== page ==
Should you have a TV in the bedroom? These experts put the debate to rest, definitively


When it comes to getting a good night's sleep, it is believed that the TV not only keeps us up later at night but too much pre-sleep viewing can disrupt sleep cycles.

'The bedroom should be a welcoming place and the perfect sleep environment is usually cool, quiet, dark, clutter-free and features a comfortable supportive bed,' says Lisa Artis, deputy CEO of The Sleep Charity. 'We advise that electronic devices are switched off an hour before bedtime, or banned from the bedroom.' 'There are impacts around having a TV in the bedroom,' says Lisa. 'Firstly, there is the danger that bright screens in the hour before bedtime can affect our sleep (in particular, how long it takes for us to fall asleep) by suppressing the sleep hormone, melatonin and disrupting the body’s circadian rhythms. Secondly, the hyper-alertness that comes after watching a particular high-octane, cliff-hanger episode. Binge-watching has become a normal viewing habit as the temptation to stay up to find out what happens next is too much for some. However, the knock-on effect is that people are skipping sleep or making themselves tired because of it.'


There are pros and cons to both to both stances, so the answer might be different for different people – it truly depends on your lifestyle and how you define 'winding down.' 'Honestly, this is a personal choice,' say interior designers Jenna Choate-James and Mariana Ugarte of Interior Fox. 'If you're someone who likes to wind down and read a book, it's hard to do when you have a TV. However, it's also nice to have some hot tea in bed while watching a movie, as there is nothing cozier!'

For some people, the evenings provide a valuable opportunity to meditate, evaluate, and even spend time talking to loved ones. The bedroom becomes an oasis for reflection and introspection. And so, there is no need for a TV in that environment. Light reading in the evening helps many fall asleep faster. On the other hand, some others look for a little bit of entertainment before calling it a night. Just bear in mind, some people refer to a TV in a bedroom as a 'passion killer' for this very reason. So should you have a TV in a bedroom? Honestly, if you can do without, do. Differentiating the use of your spaces will help signal to your brain that a bedroom is for sleep. But, our designers say it isn't a design crime, and that there are ways to make a TV in a bedroom work. So, if you're committed to that evening binge-watch in bed, we asked interior designers how they tackle layouts and more in a bedroom when a TV is involved.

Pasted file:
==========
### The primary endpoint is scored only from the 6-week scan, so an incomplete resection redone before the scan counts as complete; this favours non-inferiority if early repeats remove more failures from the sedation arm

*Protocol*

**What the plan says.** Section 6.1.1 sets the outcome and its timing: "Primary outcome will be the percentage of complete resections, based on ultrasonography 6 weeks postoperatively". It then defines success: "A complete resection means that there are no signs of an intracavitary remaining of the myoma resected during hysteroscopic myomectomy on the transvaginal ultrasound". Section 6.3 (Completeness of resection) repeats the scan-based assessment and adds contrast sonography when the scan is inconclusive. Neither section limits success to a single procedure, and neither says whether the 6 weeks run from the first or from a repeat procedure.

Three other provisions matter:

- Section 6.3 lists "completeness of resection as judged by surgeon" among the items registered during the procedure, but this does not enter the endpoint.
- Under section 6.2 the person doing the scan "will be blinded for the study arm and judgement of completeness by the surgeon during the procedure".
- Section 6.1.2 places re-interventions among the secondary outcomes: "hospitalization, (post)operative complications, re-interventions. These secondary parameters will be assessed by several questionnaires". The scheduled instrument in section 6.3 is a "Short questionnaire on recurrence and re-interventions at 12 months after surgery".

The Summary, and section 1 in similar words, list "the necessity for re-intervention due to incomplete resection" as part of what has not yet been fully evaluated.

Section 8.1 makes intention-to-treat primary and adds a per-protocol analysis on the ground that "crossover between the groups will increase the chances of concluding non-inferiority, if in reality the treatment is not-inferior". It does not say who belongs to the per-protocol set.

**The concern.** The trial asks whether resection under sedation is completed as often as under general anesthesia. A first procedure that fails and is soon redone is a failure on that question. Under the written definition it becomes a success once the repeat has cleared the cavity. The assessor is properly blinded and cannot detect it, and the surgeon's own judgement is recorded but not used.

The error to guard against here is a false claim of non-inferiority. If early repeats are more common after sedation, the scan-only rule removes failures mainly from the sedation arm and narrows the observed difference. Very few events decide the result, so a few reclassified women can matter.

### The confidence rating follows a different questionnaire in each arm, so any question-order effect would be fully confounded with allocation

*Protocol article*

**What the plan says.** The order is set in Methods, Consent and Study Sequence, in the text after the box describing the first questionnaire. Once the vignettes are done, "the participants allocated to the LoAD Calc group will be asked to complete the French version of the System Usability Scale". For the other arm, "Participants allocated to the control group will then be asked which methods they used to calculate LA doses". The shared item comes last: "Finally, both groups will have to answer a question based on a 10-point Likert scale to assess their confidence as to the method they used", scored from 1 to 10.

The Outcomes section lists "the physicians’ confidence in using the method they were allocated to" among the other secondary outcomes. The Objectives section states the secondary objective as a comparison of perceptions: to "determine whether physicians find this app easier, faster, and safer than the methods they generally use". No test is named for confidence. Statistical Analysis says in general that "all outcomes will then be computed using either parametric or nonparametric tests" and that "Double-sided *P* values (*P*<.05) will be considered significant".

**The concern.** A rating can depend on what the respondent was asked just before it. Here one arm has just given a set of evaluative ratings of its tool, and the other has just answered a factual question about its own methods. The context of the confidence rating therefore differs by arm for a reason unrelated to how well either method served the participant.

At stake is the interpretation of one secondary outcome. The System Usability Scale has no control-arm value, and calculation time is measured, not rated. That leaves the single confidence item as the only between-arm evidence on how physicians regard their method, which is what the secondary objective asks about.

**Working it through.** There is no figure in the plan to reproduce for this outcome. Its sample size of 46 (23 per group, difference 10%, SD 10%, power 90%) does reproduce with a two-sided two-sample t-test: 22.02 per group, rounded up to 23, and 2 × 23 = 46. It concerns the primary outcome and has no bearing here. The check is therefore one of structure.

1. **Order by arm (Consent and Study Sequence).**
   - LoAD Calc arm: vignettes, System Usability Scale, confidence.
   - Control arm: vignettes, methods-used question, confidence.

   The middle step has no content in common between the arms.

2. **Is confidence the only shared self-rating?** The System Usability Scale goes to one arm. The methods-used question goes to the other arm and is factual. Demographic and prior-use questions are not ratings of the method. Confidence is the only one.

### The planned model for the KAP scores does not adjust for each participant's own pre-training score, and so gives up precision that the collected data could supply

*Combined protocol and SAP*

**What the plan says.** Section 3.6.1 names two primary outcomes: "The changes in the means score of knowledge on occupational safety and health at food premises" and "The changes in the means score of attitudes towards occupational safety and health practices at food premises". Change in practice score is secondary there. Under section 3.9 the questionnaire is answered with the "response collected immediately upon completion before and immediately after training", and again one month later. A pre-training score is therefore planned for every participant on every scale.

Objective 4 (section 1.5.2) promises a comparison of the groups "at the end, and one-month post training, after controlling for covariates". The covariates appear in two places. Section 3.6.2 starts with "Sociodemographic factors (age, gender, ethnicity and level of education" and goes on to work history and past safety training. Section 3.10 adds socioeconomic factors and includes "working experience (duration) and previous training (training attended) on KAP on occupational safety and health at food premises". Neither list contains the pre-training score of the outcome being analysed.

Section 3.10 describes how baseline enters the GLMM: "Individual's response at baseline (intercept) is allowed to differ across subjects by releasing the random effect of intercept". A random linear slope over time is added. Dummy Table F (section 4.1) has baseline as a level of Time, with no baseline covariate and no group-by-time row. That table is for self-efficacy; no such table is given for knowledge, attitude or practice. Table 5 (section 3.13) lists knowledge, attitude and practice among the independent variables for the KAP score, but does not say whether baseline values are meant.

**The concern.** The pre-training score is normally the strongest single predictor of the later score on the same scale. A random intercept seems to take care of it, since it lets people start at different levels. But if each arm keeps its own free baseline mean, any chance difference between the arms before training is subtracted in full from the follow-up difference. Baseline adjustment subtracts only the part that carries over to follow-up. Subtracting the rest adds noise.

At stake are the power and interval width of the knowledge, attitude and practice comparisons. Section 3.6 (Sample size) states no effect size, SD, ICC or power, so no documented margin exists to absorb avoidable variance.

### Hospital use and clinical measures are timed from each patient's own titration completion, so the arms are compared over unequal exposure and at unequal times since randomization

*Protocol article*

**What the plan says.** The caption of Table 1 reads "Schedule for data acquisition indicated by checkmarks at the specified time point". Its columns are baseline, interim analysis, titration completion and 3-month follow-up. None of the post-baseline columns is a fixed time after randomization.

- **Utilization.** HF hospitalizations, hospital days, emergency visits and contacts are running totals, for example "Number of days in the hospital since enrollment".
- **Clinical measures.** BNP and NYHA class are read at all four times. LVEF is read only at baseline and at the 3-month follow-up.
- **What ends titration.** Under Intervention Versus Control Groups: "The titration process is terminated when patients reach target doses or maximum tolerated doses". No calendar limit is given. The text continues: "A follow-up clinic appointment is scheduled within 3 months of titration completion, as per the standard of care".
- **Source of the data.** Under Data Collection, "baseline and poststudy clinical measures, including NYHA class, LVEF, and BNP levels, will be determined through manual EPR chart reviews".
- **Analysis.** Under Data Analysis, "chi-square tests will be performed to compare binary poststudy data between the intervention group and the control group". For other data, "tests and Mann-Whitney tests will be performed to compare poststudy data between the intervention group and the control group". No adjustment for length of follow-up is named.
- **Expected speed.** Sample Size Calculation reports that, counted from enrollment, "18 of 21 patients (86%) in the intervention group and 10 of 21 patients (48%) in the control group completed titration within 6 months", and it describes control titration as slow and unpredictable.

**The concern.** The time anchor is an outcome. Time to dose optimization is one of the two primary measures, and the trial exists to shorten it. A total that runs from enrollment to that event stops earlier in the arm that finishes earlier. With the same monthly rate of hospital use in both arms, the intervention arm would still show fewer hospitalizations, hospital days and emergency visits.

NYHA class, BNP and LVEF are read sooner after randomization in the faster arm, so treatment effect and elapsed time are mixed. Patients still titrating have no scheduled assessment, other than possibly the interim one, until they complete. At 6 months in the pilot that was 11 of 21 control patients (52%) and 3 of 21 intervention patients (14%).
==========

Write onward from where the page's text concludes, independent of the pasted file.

If you do decide to keep the TV in the bedroom, and you don't want it to draw any attention, plus you want to keep all the lights emitting from it far away from your sleeping area, then consider hiding it inside a unit; one that blends with the rest of the room. Consider hiding it inside a unit that has a sliding door or built-in storage that allows you to keep all the gadgets out of sight.


'I will say that gone are the old days when everyone wanted to hide their TVs as they were big, ugly brutes,' says Emma Deterding, founder and creative director of Kelling Designs. 'Now, in the right place, with the right care, and with so many modern, designer-led options available from the best TV brands, they can look quite smart.'


Whether it's the couple's bedroom or guest bedroom, finding the right location for the TV in a bedroom is important, as it dictates your TV-viewing experience and also ensures your eyes don't get fatigued with too little or too much TV-to-bed distance. The best place to put a TV in a bedroom is right across from the bed as this is the easiest place for viewing. Alternatively, you can place it on top of a dresser, at the end of the bed, inside a built-in cabinet, or in the corner of the room (in case you don't watch TV too much).

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